You write “advisor,” and I write “adviser”

Anyone who writes about the investment industry eventually must confront a difficult question: What’s the correct spelling of the word that forms the second half of the acronym FA? Is it “adviser” with an E, or “advisor” with an O?

I’ve decided to use “adviser with an E” in my own work. The choice wasn’t entirely arbitrary. I do a lot of writing about regulation and compliance, and “adviser with an E” is the spelling used in the Investment Advisers Act of 1940.

However, it’s a choice that puts me increasingly out of touch with the times, as the following chart from Google Books shows. (Click on the image to see it full size.)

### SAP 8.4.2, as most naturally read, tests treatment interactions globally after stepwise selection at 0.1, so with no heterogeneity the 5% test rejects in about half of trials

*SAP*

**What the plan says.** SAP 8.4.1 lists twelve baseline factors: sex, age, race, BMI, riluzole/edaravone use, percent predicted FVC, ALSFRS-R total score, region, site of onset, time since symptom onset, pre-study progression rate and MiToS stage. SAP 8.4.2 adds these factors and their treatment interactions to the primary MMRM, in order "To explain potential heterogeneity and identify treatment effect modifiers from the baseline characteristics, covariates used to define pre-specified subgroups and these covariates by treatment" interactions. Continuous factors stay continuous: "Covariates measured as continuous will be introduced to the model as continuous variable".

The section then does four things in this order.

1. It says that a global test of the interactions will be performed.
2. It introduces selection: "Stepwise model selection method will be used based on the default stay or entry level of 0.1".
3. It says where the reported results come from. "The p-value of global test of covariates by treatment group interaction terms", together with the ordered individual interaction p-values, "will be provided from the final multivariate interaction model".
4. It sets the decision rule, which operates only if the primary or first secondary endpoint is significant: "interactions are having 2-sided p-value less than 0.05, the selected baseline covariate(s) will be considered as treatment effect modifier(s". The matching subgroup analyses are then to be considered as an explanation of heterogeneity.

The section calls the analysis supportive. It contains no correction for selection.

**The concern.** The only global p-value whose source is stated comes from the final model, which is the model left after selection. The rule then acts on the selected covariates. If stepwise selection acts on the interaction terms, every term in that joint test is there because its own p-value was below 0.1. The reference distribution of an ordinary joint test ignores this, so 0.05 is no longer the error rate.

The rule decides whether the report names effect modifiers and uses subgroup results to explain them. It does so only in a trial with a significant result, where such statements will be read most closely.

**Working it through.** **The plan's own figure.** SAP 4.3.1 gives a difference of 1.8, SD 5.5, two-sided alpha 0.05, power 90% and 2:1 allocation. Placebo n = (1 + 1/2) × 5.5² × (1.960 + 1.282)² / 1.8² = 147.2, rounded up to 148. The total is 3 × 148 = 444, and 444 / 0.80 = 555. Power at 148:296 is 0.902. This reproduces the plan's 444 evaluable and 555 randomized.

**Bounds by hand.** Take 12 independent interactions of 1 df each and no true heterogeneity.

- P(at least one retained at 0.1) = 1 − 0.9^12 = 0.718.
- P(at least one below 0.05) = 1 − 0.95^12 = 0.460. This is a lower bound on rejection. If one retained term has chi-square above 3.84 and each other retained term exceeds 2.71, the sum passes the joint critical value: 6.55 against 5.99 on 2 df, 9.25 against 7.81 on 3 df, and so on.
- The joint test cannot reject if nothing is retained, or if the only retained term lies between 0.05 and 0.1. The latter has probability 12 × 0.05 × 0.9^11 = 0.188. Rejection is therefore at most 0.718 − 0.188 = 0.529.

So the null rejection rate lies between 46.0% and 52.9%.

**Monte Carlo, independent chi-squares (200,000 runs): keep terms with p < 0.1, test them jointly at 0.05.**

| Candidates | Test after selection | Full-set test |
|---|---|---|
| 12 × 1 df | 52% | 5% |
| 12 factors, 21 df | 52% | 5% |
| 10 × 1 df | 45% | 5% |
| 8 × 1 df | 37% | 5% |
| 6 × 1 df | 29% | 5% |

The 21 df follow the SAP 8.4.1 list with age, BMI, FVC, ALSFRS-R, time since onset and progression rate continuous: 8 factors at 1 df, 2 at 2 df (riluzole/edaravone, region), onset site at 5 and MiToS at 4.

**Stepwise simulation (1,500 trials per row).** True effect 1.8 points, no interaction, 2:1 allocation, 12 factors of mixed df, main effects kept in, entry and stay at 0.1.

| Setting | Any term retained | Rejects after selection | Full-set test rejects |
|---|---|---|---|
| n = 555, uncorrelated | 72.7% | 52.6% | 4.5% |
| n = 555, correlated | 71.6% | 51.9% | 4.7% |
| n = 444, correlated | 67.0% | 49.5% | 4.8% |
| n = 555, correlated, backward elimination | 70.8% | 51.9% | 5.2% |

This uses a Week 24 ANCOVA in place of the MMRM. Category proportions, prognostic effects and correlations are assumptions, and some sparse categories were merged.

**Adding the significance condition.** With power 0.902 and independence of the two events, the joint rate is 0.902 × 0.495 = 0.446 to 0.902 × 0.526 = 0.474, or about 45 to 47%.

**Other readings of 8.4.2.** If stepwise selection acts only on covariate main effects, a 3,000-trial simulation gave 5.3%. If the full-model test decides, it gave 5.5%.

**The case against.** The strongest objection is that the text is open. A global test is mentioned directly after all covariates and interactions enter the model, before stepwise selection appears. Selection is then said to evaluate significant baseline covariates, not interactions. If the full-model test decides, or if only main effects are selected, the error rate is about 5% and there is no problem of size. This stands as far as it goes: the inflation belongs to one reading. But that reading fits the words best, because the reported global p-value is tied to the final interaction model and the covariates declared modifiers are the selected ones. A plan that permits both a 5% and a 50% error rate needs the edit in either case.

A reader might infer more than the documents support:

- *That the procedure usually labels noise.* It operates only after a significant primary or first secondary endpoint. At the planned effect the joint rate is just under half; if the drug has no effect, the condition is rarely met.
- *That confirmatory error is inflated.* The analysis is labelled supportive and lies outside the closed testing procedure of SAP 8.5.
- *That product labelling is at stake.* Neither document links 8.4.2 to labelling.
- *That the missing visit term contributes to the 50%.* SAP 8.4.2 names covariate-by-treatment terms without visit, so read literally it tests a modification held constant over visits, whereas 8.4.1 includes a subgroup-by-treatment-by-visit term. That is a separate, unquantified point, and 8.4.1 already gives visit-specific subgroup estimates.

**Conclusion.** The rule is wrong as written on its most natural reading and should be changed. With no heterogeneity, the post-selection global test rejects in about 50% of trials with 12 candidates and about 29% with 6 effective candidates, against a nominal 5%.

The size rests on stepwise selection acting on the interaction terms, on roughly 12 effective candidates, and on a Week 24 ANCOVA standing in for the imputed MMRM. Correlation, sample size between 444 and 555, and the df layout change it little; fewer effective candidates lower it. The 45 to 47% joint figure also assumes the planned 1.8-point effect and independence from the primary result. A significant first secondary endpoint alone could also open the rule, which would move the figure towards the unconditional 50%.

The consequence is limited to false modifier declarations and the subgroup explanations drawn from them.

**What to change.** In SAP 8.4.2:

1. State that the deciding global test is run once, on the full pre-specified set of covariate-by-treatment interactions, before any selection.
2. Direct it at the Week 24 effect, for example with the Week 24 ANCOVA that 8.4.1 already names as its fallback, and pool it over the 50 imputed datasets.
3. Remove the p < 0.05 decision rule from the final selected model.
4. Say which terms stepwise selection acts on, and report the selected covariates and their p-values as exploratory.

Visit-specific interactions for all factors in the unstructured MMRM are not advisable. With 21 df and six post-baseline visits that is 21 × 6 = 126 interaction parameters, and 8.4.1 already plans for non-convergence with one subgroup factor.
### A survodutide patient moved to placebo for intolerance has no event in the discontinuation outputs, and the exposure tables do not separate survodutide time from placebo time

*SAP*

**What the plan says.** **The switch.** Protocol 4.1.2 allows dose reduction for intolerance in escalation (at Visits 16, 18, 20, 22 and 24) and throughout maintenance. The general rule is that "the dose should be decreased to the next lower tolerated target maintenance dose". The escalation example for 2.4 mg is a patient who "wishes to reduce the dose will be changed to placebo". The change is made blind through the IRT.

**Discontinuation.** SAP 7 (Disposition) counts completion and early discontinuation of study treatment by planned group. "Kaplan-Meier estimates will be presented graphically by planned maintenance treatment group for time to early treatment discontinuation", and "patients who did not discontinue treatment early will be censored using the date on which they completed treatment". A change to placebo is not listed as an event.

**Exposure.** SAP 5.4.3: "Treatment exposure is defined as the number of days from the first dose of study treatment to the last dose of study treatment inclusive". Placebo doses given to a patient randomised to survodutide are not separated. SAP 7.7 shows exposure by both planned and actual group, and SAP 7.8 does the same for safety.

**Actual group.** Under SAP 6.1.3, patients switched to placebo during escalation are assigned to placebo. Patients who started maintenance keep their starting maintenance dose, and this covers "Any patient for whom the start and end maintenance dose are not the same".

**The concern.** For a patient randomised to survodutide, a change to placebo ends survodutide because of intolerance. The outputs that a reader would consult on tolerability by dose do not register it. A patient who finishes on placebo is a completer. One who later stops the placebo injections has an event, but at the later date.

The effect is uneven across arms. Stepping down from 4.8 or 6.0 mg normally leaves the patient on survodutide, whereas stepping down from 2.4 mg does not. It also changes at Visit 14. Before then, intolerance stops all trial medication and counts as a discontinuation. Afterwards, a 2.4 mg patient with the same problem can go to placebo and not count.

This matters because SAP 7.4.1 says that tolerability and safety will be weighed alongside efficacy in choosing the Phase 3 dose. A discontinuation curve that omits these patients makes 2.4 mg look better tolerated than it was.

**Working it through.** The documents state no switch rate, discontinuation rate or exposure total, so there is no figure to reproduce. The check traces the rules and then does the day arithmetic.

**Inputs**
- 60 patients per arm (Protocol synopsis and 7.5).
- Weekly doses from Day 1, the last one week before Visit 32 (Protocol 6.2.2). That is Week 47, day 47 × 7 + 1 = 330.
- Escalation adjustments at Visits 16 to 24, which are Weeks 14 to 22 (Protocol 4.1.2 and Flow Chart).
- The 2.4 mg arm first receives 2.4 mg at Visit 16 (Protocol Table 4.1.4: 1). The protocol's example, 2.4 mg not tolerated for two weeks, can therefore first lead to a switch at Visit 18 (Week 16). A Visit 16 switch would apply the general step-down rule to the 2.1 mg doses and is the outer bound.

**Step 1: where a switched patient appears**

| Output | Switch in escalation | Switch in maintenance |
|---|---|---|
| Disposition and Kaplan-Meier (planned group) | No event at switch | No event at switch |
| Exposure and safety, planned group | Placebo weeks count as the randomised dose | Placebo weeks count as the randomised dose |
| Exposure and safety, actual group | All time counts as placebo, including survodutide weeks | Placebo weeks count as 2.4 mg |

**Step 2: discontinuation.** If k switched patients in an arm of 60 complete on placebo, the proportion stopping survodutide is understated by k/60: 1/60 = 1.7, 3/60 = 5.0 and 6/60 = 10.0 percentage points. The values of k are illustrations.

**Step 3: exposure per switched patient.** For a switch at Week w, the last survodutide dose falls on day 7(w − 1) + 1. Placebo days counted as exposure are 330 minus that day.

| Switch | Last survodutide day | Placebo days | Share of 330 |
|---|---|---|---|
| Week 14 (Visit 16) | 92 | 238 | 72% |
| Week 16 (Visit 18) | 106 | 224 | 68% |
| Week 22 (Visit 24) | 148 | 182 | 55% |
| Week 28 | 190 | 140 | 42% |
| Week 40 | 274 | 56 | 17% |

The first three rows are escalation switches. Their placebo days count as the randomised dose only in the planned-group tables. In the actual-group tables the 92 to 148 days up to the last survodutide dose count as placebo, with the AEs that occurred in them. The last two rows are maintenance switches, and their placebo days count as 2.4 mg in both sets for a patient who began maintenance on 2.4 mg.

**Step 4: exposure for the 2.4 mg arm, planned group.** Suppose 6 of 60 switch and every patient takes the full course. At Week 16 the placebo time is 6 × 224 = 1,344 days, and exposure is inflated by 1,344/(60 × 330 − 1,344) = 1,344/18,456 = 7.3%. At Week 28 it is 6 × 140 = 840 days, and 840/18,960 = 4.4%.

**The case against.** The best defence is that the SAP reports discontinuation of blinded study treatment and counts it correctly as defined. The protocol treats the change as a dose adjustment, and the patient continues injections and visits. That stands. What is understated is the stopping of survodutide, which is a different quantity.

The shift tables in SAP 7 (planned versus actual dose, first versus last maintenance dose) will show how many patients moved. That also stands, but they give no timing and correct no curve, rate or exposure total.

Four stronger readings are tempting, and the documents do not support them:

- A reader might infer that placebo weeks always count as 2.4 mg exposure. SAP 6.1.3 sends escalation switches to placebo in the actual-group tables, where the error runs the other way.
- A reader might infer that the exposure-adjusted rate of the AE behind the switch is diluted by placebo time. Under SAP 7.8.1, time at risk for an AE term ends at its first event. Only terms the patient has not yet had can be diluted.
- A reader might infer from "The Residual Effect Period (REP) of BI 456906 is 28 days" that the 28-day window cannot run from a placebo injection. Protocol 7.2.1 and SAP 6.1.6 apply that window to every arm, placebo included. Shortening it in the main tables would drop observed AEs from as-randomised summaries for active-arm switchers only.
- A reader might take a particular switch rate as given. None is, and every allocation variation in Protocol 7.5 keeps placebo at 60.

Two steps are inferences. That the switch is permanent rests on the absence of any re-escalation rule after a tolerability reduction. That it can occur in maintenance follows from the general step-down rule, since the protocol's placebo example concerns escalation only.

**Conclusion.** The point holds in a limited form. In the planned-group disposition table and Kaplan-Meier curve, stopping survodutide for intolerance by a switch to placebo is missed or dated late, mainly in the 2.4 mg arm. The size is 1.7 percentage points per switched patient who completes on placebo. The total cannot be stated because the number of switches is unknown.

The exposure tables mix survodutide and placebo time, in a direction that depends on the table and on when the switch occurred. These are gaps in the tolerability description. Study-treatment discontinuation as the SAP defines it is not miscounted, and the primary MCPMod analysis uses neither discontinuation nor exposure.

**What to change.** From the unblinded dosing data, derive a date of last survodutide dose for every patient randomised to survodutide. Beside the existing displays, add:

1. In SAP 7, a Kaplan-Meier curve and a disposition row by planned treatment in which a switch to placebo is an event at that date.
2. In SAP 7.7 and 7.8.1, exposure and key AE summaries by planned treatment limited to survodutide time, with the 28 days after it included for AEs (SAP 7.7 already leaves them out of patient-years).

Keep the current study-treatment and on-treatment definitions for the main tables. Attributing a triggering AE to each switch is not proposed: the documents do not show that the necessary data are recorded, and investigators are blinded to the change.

It’s called an “Ngram,” and it plots the rate of appearance of the 2 words in the English books that Google has online.

It shows that “adviser with an E” is the traditional spelling, while “advisor with an O” is a relative upstart, having only gained currency around the turn of the last century.

But the popularity of “adviser with an E” peaked in the 1930s. Was the passage of the Investment Adviser Act just too much for it?

In the meantime, “advisor with an O” has been steadily gaining — and is now more common than “adviser with an E” in American English. The older spelling is still more popular in British English, but is similarly losing ground.

For now, I’ll stick with “adviser with an E,” though there may soon be a time when I’m forced to change. Any thoughts on why “advisor with an O” is on the ascendant?



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